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'The A-Team' Star Mr T Fought Rare Dreadful Disease 3 Times but Never Lost Faith in God

Comfort Omovre
Jul 24, 2021
07:00 P.M.
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Mr. T is regarded as a tough man. With his gold chains, attitude, and experience, he definitely seems deserving of the title. After all; not many people can say they battled a rare form of cancer three times and still live to talk about it. Meet him.


Lawrence Tureaud, aka Mr. T, is an actor, wrestler, weightlifter, and armed forces veteran whose favorite catchphrase is "I pity the fool." The dynamic man with his tough-guy attitude has been a constant fixture in the acting industry for years.

His hasn't been an easy life, and his tough man way of life is not for show; Mr. T was born into a family of twelve kids, he had four sisters and seven brothers, and they all grew up in a three-room apartment.

 Mr. T as B.A. Baracus in "The A Team" series. | Photo: Getty Images

Mr. T as B.A. Baracus in "The A Team" series. | Photo: Getty Images


His father was a minister named Nathaniel Tureaud, Sr., unfortunately, that did not protect his children from witnessing the depravity of humans in the neighborhood.

As a result, Mr. T. regularly witnessed murder, rape, and a host of other vices, but luckily he has a will to do well and a mother's tender love and support.

He chose the moniker Mr. T. because he decided that he would receive the respect that was denied his father and older family members by white people in his childhood. According to him, they were called "boy" even though they clearly had names.


It made him question himself; he wanted respect, so when he got old enough to do something about it, he adopted the moniker, Mr. T. It was simple; anyone who had to call him would have to mention the "Mr" first, a clear sign of respect if there ever was one.

All that toughness came to the fore and was put to good use when the famous actor was diagnosed with a rare form of cancer. The irony was that the cancer seemed to have been named after him.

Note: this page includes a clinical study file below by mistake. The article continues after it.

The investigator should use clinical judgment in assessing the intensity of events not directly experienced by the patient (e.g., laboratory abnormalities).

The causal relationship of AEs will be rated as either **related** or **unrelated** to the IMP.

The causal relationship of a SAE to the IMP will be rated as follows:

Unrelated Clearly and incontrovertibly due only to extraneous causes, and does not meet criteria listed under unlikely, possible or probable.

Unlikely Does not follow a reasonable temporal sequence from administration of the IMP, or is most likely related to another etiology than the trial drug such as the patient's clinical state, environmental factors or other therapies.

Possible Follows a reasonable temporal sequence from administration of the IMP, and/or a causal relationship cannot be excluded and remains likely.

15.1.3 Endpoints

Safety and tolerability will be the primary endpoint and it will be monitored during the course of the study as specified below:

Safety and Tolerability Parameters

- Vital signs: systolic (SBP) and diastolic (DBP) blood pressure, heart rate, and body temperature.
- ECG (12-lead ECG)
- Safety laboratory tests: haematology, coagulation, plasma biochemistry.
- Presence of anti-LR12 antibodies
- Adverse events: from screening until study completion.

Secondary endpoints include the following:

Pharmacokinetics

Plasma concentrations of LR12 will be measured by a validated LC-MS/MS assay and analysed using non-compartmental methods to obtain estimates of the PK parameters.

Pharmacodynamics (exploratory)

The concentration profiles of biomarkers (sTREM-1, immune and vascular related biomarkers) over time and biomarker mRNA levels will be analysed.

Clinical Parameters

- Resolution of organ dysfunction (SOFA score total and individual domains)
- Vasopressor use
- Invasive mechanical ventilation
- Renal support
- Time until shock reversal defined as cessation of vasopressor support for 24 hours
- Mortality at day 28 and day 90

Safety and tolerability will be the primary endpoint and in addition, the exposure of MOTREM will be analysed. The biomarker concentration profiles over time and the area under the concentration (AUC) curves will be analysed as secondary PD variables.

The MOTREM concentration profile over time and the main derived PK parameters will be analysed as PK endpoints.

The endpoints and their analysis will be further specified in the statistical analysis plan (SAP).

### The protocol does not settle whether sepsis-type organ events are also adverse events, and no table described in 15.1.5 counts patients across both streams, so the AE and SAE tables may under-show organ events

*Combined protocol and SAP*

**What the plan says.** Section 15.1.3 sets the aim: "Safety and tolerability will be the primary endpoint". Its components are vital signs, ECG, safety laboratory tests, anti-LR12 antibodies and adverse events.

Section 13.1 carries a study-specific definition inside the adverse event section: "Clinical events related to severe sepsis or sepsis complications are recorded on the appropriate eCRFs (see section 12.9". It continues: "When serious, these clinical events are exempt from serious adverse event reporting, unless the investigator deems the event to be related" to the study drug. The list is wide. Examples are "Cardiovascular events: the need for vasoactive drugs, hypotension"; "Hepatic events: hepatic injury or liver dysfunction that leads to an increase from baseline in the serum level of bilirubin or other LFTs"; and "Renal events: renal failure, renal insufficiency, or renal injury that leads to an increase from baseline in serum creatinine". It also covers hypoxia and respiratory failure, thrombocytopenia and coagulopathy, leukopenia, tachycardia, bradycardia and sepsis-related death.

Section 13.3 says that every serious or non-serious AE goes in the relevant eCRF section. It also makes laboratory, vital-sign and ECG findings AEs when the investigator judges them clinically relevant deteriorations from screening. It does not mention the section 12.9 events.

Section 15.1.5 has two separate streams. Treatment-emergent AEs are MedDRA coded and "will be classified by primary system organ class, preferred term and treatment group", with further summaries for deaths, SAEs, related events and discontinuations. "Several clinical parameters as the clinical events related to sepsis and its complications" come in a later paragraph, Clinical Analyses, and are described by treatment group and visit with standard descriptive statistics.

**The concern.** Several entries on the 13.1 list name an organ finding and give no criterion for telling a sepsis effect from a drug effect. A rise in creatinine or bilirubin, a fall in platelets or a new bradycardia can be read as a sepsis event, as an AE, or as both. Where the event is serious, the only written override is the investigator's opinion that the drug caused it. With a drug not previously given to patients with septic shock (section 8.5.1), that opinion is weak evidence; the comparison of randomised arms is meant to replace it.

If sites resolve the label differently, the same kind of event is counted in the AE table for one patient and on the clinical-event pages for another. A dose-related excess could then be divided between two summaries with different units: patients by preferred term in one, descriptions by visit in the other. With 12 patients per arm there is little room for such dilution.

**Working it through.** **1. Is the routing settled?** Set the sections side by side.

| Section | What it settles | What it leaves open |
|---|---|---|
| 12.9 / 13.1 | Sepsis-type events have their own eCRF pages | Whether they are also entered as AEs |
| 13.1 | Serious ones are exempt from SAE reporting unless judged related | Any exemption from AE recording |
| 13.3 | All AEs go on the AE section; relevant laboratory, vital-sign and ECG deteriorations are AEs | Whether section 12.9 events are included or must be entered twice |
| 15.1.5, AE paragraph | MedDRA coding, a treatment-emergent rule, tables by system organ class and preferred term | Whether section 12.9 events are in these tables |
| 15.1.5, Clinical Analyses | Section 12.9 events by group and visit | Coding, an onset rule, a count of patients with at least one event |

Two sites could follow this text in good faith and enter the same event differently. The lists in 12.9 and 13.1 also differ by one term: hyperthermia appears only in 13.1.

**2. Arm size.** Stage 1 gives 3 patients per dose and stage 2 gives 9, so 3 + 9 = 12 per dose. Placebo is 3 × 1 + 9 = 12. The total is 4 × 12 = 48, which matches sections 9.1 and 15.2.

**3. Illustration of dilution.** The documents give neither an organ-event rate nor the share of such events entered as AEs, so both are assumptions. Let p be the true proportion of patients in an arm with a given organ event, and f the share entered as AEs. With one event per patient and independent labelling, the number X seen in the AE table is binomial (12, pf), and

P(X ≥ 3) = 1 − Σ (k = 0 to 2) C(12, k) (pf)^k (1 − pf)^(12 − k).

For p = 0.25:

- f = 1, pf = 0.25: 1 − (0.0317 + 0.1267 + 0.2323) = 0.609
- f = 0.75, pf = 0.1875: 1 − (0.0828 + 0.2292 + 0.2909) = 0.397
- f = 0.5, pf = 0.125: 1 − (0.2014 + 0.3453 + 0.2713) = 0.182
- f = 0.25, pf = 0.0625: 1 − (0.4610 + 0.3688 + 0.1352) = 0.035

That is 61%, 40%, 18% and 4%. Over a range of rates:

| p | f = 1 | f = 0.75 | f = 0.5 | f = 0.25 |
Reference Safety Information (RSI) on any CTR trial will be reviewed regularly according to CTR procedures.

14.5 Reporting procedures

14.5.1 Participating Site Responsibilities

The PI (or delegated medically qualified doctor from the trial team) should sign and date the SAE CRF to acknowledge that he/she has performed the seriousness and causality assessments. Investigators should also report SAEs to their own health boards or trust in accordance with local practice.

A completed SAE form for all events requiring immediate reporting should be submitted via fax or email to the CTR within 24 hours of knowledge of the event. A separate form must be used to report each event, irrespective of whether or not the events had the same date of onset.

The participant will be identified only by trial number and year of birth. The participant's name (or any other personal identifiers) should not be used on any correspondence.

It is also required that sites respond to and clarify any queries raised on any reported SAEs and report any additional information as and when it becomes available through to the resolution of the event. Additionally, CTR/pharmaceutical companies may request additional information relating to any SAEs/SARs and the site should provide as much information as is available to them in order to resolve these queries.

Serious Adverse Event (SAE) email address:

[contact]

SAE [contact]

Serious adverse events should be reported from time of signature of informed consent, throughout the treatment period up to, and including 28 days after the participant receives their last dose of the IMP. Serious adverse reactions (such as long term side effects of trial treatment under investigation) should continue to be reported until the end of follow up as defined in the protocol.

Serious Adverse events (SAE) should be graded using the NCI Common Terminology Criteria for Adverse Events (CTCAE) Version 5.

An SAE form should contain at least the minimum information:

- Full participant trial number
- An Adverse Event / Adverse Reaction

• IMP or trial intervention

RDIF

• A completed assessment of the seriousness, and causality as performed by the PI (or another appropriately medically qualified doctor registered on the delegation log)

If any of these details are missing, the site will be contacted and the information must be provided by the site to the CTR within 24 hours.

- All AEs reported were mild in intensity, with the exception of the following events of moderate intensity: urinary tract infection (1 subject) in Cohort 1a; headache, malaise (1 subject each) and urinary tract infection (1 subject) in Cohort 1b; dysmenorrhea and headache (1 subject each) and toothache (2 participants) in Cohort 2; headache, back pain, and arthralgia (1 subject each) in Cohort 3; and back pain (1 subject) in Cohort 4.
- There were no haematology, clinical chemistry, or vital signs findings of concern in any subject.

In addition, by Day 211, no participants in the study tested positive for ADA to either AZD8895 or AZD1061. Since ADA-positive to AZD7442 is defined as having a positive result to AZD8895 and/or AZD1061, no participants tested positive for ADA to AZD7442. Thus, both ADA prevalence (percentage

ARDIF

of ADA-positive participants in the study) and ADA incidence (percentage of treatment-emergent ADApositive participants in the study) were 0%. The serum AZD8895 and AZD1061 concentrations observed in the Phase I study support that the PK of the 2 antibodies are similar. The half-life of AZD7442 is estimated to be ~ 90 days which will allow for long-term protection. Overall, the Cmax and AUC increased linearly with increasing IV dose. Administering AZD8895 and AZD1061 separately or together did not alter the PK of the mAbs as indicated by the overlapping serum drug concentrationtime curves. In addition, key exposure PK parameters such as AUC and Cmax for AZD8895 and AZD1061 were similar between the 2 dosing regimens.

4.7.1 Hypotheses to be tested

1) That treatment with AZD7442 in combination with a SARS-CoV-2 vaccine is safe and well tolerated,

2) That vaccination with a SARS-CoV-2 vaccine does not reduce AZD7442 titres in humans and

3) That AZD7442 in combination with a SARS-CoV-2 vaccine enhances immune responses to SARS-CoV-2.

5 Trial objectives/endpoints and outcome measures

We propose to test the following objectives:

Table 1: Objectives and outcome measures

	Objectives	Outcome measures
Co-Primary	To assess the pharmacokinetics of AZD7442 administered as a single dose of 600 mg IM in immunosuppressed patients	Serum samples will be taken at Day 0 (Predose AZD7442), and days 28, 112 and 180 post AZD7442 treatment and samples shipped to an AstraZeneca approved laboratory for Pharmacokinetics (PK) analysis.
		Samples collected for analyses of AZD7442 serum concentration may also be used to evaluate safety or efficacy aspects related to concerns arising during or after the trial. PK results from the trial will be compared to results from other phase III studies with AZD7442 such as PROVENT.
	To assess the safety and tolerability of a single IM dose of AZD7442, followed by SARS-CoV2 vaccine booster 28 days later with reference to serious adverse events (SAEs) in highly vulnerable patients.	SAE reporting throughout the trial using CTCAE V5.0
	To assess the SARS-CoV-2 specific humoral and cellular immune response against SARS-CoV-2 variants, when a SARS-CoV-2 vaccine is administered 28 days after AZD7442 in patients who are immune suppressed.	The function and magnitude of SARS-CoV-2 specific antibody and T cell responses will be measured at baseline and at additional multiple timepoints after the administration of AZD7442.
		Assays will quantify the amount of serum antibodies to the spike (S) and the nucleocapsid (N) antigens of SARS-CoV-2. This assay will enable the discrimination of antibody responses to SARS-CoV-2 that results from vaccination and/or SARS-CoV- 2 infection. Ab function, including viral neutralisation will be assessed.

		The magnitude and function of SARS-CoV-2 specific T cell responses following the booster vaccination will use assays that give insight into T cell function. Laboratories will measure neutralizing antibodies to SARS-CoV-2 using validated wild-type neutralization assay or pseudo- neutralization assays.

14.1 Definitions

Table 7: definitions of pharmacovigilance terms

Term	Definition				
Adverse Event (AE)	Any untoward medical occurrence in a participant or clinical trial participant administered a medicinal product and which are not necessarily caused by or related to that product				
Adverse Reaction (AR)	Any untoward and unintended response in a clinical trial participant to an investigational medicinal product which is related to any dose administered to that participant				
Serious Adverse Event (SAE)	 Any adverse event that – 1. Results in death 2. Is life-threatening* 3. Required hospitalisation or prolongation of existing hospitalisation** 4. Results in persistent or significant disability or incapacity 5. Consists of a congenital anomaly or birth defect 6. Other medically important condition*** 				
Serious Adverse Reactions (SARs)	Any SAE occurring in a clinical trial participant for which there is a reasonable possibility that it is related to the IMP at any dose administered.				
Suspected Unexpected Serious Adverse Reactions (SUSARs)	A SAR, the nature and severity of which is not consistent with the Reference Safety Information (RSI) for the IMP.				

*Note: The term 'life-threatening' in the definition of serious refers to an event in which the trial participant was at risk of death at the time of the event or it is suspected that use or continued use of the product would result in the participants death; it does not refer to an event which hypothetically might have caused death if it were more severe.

Mr. T. came up against his first real adversary in the mid-'90s when he got a scary cancer diagnosis. He had gotten a biopsy after discovering a small sore on his ear while removing his diamond earring.

He would not disappoint his father, who taught him and his Eleven other siblings that nothing would be too much for God.

He did not want to bother his doctor for something so trivial, but two weeks later, he had the biopsy, and it revealed that he had cancer. It was 1995, and he seemed more annoyed at the audacity of cancer to attack him when it came up during interviews.


Even more annoying was that cancer literally had his name on it; he called it "personalized cancer" because it was called T–cell lymphoma. Tests were quickly carried out to ascertain the extent of the spread. It was just his ear, and radiation was recommended.

After several weeks of treatment, doctors told him to return home as he was cancer-free. He stayed that way for another eleven months before cancer returned, this time sprouting up all over his body.

Doctors prescribed more chemotherapy, and when that failed to wipe out the deadly disease, they tried interferon therapy for a year and a half. It was followed by more low dose chemo and radiation, but the cancer persisted for several years, turning him into a veteran despite all attempts.



Like many battling cancer, Mr. T. started to feel the despair, doubt and shattering of spirit that follows the assault of the virus, drugs, and treatment procedures on the body. But, lucky for him, he was raised by a minister who instilled in him an appreciation of the power of God.

He would not disappoint his father, who taught him and his eleven other siblings that nothing would be too much for God while they would face hardships. At his low moments, he never gave up the fight and relied on his faith which may have been the defining factor in his survival story.



Five years after his first diagnosis, Mr. T. was still locked in battle with cancer. It was his third rodeo, and he was hardly scared; he had God and access to treatment and a healthy diet.

By 2001, the proud military veteran was free of the deadly disease. More than one decade later, he keeps doing all he can to help people and children who are also fighting cancer.

He once appeared on a season of "Dancing with the Stars," and he dedicated his performance to the kids battling cancer; he was dancing to raise money for the St. Jude Children's research hospital.


He wanted to "give one kid at the hospital the strength not to quit" by using himself as "a shining light." Sadly, his journey on the show ended in the fourth week after he was voted out by the judges, audience, and TV viewers whose hearts he touched with his mandate.

These days the famous personality is busy living life as though he never had to face down death three different times.

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